Epidemic issues – Artists at Home
18 • 05 • 20Judit Flóra Schuller, Edit Barta
The first part of the gallery series, “Artists at Home” takes a look at how people’s relationship to private space, their homes and immediate surroundings changed during the epidemic, with viewpoints offered by four contemporary artists: Louise Desnos (FR), Maria Gallen-Kallela (FIN-US), Nicolas Haeni (FR), and Heidi Holma (FIN). We have recently spent more time in our personal spaces, which has changed our focus and what demands our attention: certain relationships, be they to objects or to people, have become stronger and more valuable, while others have weakened. These photos thematize attempts to deal with solitude, the creative transformation of private space, tackling boredom, and an expectant frustration that has taken the place of the usual order.
When life as we knew it ground to a halt, photographer Nicolas Haeni moved his Paris studio to Lausanne, where he weathered the lockdown with his family. On day one of their isolation he started a series, One sculpture a day keeps the virus away. Everyday objects have always been important for Haeni, who thinks that “every object is individual, as it tells us something about the person it is attached to.” The photos of the series were taken inside his flat, and each shows a sculpture-like installation he made on that particular day from things he found at home. The series came to an end on 11 May, when the lockdown was lifted in Switzerland.
Paris-based photographer Louise Desnos likened the lockdown to a motionless journey. In the face of confinement and the uncertainty that surrounds the present and the near future, the artist managed to direct her attention to inner events and processes, and found a more natural and poetic way of life as an alternative to the usual bustle and chaos. The photos of her series are simultaneously informed by anxiety, boredom and a rediscovered calm.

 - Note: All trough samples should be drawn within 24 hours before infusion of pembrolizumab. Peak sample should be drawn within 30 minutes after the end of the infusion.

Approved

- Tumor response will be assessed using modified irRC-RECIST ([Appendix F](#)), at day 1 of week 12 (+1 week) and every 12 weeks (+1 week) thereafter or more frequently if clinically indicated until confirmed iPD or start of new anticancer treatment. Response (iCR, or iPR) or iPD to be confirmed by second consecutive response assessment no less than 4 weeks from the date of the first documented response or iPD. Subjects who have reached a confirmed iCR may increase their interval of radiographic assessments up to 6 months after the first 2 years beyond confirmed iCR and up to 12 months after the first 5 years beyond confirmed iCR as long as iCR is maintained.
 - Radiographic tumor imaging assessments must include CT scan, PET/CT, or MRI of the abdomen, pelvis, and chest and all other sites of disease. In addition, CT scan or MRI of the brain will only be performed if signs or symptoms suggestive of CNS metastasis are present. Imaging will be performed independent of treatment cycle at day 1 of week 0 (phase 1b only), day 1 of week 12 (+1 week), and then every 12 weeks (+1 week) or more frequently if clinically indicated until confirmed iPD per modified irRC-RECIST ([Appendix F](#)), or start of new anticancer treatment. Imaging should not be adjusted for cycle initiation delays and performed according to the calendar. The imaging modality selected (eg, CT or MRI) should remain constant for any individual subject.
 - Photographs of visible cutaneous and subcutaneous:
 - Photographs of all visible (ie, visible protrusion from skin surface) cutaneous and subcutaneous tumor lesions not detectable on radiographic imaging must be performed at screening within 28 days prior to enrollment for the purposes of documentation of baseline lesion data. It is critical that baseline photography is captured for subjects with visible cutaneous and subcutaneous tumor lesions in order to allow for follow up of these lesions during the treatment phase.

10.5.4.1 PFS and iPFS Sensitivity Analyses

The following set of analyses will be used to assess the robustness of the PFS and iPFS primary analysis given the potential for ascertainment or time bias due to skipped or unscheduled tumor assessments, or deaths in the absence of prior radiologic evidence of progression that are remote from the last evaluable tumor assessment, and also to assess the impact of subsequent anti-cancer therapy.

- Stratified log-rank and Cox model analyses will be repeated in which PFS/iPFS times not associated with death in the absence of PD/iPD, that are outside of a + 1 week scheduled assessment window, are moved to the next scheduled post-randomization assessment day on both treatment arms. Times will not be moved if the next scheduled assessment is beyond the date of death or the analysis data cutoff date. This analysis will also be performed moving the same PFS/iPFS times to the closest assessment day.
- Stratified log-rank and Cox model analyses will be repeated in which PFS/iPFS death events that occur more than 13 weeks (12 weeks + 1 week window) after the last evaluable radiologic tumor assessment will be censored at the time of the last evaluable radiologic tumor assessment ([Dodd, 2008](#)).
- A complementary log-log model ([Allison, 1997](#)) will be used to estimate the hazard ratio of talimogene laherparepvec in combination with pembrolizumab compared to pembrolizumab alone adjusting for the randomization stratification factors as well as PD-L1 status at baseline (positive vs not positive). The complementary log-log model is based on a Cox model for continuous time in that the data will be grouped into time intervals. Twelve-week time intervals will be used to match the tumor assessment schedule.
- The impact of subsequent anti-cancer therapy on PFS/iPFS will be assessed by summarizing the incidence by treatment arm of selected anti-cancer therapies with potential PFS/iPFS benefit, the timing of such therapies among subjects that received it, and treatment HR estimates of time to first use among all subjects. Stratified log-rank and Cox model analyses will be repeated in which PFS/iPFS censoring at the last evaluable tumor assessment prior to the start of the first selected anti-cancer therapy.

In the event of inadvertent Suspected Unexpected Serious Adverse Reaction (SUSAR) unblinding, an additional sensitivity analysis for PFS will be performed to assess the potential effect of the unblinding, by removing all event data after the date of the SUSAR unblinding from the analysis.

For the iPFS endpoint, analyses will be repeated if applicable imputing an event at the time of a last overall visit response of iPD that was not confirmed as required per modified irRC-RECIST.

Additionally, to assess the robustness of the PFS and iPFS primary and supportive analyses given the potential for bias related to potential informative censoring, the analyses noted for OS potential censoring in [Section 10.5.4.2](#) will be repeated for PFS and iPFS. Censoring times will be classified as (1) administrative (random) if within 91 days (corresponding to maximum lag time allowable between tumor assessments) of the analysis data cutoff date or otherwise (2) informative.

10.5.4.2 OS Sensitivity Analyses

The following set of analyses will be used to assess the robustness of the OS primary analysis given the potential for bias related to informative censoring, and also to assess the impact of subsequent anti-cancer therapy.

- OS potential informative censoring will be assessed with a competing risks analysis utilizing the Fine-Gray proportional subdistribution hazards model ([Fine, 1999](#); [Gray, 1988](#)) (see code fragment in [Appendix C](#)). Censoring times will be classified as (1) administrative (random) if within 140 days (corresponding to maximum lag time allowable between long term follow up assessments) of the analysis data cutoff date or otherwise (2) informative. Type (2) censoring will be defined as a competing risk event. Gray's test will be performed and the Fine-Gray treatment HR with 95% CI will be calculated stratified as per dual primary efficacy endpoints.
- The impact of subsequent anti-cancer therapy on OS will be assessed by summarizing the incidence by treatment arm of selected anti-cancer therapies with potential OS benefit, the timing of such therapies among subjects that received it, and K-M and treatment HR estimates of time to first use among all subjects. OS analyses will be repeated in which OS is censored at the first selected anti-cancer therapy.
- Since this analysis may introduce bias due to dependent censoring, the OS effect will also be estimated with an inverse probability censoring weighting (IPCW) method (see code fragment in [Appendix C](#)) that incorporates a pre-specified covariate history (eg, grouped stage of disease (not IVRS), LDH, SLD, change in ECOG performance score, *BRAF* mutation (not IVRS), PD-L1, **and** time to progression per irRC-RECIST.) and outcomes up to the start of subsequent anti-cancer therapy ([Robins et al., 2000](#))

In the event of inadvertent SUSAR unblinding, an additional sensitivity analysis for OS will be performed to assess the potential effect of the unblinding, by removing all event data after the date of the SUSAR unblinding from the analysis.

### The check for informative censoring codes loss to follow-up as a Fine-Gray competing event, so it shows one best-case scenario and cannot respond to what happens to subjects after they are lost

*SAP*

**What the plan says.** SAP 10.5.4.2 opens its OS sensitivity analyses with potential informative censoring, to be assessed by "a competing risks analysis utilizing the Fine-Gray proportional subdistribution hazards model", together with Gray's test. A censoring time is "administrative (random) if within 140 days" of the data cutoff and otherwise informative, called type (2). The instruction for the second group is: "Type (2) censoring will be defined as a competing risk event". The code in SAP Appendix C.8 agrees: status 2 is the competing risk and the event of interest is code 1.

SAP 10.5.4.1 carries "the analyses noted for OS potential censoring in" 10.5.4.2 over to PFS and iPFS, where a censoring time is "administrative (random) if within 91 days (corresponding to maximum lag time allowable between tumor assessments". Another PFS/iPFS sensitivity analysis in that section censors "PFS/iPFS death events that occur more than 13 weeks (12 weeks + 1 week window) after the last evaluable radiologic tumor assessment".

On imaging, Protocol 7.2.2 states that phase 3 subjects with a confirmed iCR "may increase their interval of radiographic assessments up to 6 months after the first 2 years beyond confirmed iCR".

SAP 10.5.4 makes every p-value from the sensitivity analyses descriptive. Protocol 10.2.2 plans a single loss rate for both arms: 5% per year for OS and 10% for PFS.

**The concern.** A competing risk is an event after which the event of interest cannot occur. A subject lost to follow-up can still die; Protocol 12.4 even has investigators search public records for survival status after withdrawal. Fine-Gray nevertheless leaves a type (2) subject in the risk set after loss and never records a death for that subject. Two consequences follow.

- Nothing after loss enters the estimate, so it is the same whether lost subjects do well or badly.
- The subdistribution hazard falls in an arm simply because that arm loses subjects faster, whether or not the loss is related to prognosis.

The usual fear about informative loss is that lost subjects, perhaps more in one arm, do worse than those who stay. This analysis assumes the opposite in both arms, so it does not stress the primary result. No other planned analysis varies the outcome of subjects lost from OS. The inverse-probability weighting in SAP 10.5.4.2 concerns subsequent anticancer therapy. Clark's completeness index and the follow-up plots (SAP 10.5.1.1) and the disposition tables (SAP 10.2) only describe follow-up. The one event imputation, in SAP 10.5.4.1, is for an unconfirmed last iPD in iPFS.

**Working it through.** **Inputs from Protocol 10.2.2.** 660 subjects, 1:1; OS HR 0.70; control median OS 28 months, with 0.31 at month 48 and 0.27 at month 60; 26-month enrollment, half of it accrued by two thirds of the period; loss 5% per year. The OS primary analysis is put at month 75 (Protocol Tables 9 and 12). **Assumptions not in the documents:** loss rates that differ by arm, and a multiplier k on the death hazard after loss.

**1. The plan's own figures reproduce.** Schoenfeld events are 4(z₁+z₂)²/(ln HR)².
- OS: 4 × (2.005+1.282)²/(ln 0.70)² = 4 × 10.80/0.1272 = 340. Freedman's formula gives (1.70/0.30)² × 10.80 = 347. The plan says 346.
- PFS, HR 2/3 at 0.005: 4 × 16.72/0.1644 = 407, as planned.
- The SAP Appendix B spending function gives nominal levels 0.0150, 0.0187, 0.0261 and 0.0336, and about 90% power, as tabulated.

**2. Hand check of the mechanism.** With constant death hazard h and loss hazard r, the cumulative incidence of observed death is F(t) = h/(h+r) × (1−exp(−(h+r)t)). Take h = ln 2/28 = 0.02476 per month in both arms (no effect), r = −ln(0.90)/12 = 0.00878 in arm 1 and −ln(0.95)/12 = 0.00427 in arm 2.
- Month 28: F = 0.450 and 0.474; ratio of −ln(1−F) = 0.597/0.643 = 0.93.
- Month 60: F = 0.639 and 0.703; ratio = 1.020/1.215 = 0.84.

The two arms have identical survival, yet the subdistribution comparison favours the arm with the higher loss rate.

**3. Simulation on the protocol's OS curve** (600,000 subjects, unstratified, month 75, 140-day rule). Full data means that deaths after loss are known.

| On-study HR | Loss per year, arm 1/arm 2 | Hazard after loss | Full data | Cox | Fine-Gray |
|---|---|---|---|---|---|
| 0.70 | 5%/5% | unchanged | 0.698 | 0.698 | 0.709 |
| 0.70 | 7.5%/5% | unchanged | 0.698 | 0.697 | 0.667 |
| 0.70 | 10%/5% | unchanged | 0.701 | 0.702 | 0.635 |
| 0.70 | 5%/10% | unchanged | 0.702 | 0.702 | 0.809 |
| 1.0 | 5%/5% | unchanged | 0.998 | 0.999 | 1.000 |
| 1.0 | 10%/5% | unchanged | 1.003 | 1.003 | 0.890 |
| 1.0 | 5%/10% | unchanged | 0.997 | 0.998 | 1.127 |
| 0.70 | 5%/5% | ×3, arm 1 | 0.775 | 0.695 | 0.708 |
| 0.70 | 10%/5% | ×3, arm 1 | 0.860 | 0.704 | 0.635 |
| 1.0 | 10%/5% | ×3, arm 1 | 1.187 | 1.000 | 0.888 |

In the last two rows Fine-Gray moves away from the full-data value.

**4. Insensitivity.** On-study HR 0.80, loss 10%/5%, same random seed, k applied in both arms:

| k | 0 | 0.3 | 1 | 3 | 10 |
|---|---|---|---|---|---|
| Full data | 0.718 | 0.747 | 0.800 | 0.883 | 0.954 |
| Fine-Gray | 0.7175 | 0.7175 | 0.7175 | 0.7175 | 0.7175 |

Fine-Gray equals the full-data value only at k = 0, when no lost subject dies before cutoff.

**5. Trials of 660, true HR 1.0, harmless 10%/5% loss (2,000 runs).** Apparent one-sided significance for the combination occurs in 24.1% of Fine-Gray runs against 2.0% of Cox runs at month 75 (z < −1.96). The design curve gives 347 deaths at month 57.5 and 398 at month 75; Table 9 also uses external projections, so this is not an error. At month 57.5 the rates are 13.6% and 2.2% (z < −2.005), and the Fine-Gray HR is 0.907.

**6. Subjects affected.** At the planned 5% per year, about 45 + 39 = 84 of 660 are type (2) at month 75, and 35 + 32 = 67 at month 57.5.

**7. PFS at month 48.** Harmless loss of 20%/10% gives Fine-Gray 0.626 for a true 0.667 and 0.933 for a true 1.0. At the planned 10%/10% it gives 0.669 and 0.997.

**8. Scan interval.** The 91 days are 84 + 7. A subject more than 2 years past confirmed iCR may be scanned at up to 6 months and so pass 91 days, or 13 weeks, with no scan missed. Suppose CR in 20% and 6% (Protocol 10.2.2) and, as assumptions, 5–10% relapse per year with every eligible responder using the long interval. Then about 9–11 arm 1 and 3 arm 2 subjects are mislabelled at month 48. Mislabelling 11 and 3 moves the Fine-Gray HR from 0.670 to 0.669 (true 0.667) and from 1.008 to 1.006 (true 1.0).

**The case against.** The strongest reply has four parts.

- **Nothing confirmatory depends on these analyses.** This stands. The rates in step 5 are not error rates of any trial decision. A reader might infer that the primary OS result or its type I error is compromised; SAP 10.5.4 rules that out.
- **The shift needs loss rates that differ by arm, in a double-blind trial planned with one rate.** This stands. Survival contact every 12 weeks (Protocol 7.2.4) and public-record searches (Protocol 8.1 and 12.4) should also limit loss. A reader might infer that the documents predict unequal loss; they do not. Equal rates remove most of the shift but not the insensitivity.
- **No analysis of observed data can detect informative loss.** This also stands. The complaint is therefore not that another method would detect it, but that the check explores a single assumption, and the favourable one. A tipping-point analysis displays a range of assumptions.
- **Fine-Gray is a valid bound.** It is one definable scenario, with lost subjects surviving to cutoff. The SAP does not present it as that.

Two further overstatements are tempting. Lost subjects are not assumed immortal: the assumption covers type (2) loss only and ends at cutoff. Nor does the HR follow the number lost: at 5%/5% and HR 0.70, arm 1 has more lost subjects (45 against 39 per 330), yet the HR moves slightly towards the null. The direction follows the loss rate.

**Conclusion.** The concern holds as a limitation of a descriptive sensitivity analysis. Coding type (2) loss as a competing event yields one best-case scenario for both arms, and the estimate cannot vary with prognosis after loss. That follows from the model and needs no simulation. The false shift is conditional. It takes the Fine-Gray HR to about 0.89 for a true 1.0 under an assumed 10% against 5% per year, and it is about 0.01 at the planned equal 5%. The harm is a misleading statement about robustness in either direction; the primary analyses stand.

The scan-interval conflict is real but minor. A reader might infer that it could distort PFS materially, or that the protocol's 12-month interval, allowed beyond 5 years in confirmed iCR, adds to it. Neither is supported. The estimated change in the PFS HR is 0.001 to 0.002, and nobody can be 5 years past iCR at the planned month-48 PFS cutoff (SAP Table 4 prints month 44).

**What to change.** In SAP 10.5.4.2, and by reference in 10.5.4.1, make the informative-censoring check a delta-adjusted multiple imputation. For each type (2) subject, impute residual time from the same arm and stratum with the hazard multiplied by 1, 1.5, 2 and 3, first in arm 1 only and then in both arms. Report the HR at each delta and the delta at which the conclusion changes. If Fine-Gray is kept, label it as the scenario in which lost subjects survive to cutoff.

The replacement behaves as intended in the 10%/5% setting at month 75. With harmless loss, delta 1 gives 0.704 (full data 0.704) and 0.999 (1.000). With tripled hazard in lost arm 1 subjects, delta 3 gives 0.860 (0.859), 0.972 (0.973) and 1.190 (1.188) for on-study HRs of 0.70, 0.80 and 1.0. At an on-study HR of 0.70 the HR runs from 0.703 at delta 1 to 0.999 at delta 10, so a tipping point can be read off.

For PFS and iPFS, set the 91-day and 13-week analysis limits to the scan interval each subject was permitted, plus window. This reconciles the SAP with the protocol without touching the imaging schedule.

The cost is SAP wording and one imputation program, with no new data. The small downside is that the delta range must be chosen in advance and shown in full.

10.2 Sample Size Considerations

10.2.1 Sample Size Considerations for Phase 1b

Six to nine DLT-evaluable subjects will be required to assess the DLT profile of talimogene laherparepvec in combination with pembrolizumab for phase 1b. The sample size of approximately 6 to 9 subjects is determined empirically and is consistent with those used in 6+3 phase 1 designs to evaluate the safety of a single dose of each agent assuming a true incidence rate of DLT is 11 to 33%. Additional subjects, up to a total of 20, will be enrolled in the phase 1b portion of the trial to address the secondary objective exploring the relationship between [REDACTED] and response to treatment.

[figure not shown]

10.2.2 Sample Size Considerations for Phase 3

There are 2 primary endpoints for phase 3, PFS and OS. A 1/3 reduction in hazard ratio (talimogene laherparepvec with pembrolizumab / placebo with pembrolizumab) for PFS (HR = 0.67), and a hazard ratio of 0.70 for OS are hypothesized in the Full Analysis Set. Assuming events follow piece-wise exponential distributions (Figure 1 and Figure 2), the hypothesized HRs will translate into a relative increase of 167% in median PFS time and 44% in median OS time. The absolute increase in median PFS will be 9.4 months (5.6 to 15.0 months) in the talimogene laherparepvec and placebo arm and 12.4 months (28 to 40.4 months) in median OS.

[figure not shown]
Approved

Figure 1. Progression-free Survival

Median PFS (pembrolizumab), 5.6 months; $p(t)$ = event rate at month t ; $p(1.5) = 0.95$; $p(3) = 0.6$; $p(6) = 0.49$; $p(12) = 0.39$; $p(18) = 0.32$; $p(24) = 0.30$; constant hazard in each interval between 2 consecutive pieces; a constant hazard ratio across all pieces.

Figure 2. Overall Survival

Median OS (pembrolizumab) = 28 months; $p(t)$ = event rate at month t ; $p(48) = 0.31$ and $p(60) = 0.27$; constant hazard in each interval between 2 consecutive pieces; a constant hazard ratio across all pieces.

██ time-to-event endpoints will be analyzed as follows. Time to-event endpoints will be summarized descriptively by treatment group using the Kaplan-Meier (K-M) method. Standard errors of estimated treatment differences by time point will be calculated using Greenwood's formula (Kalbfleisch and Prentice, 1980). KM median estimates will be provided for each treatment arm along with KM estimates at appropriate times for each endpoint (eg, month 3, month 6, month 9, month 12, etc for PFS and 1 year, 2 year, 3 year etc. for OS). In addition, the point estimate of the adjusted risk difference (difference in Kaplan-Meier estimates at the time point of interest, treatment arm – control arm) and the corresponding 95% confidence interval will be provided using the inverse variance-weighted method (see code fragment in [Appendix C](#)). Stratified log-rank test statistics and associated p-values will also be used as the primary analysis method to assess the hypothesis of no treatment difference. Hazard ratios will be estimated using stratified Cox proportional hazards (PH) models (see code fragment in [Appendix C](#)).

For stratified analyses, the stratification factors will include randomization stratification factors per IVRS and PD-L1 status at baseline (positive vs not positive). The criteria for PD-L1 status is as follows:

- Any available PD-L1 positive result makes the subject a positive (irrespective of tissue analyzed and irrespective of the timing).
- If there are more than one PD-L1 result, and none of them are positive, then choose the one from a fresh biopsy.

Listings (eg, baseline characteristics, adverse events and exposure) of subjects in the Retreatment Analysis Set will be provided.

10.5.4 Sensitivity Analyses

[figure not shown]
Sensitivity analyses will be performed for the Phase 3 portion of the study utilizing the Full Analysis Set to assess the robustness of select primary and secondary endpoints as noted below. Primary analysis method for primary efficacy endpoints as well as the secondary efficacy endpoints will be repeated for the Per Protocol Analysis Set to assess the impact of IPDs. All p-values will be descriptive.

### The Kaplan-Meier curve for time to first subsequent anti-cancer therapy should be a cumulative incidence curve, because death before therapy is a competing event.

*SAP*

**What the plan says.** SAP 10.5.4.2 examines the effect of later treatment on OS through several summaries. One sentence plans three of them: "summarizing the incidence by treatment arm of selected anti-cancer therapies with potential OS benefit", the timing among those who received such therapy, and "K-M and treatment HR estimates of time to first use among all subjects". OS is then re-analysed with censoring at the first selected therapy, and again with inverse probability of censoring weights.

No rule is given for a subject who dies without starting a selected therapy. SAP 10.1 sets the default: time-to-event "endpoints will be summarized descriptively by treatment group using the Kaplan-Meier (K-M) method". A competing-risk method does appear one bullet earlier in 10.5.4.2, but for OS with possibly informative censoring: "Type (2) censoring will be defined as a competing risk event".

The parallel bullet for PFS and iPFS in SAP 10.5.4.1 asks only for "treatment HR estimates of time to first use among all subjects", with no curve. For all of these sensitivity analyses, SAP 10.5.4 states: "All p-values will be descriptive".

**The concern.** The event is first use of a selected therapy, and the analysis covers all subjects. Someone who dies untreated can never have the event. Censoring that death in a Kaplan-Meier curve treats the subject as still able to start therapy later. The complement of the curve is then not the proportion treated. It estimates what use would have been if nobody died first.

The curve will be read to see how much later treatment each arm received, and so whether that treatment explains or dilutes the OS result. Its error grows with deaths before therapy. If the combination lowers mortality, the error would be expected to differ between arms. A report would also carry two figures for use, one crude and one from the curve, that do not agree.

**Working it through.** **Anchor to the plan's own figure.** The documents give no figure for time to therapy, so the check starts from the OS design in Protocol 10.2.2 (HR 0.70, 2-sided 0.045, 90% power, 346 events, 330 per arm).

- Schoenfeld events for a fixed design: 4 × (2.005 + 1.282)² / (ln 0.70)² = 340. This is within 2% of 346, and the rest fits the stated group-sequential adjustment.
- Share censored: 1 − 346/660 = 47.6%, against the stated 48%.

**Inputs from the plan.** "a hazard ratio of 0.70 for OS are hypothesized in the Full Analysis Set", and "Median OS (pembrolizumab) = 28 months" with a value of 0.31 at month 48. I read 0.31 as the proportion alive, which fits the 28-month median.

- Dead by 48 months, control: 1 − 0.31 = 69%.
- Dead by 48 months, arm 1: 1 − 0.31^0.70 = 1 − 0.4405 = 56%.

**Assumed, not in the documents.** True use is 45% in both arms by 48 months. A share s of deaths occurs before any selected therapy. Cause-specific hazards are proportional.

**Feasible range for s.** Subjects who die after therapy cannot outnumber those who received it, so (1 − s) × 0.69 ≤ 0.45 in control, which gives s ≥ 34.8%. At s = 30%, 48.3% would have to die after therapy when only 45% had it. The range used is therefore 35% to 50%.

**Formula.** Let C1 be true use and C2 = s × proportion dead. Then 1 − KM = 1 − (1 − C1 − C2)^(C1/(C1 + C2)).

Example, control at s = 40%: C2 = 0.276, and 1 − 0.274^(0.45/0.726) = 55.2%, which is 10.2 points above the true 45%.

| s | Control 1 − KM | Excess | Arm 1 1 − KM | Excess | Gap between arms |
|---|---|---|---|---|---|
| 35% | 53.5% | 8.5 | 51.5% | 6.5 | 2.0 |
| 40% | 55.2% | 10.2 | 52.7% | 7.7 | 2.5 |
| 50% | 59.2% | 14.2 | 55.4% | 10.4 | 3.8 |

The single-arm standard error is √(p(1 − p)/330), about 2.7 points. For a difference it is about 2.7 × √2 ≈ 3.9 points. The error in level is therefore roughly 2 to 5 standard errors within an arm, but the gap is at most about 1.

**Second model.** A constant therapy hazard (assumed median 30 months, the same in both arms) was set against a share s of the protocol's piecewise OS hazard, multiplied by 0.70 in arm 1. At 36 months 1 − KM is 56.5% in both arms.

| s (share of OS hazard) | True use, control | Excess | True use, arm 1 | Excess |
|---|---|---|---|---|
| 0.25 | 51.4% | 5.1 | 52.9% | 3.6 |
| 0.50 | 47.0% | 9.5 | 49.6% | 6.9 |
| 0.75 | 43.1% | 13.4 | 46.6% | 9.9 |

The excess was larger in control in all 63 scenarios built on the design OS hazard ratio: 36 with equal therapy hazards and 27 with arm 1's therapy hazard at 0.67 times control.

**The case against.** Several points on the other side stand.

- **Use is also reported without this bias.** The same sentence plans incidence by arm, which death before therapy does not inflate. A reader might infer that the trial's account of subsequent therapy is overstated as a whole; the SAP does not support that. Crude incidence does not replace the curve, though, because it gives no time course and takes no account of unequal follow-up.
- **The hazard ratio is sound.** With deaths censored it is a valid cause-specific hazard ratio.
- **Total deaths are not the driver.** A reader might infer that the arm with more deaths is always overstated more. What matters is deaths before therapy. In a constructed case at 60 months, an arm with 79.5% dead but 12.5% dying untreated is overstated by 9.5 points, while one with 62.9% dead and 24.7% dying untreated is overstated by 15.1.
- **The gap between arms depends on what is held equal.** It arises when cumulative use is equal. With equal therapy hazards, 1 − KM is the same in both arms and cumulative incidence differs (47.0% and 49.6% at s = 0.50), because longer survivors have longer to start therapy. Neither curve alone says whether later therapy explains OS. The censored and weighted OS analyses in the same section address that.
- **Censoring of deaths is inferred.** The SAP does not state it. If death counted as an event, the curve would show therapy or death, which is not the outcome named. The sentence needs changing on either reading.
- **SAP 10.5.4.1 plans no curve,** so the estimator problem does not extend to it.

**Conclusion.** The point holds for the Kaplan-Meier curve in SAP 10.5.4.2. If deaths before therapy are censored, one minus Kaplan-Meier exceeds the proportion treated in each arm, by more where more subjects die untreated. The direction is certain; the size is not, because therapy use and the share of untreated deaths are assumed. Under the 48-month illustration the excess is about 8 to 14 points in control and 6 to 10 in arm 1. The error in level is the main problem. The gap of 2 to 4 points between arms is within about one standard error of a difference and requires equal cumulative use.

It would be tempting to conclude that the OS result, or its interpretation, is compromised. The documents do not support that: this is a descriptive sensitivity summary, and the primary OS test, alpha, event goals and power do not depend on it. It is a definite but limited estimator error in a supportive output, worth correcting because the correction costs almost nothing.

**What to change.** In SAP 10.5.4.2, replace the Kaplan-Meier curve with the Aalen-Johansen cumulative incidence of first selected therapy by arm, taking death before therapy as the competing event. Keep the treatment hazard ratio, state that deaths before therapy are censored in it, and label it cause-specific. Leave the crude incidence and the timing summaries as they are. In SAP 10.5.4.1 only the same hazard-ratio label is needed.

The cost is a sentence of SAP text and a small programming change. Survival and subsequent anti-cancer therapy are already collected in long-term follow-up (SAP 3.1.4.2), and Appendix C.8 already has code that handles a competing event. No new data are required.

Maria Gallen-Kallela took her photos in Seattle, where she does “neither study nor work,” which allows her the viewpoint of an outsider when she looks at the city or its details. The lockdown reinforced this position of an external observer, and the artist refocused her attention, from people and systems of relations, to objects and views which have untold, unresolved stories behind them. Fragments of the reality of unknown persons and events are captured in these photos, which show an empty garden, a discarded bouquet, or a flower that wilted before it had time to blossom.
Heidi Holma made her photo series in Tampere, Finland, and it is her attempt to take a new look at the space she lives in. With these pictures, the artist turns her attention, both playful and poetic, to hitherto ignored or hidden places and potentials of her flat. Holma herself appears in the photos, blending in with the interior or inhabiting it as a passive observer. Through the performative shaping of the space, the artist becomes one with her own built environment, while her links to the outside world become more and more tenuous. The series was made for the project, Poikkeistula2020 (State of Emergency 2020), which invited 160 Finish photographers to reflect on the changed state of affairs.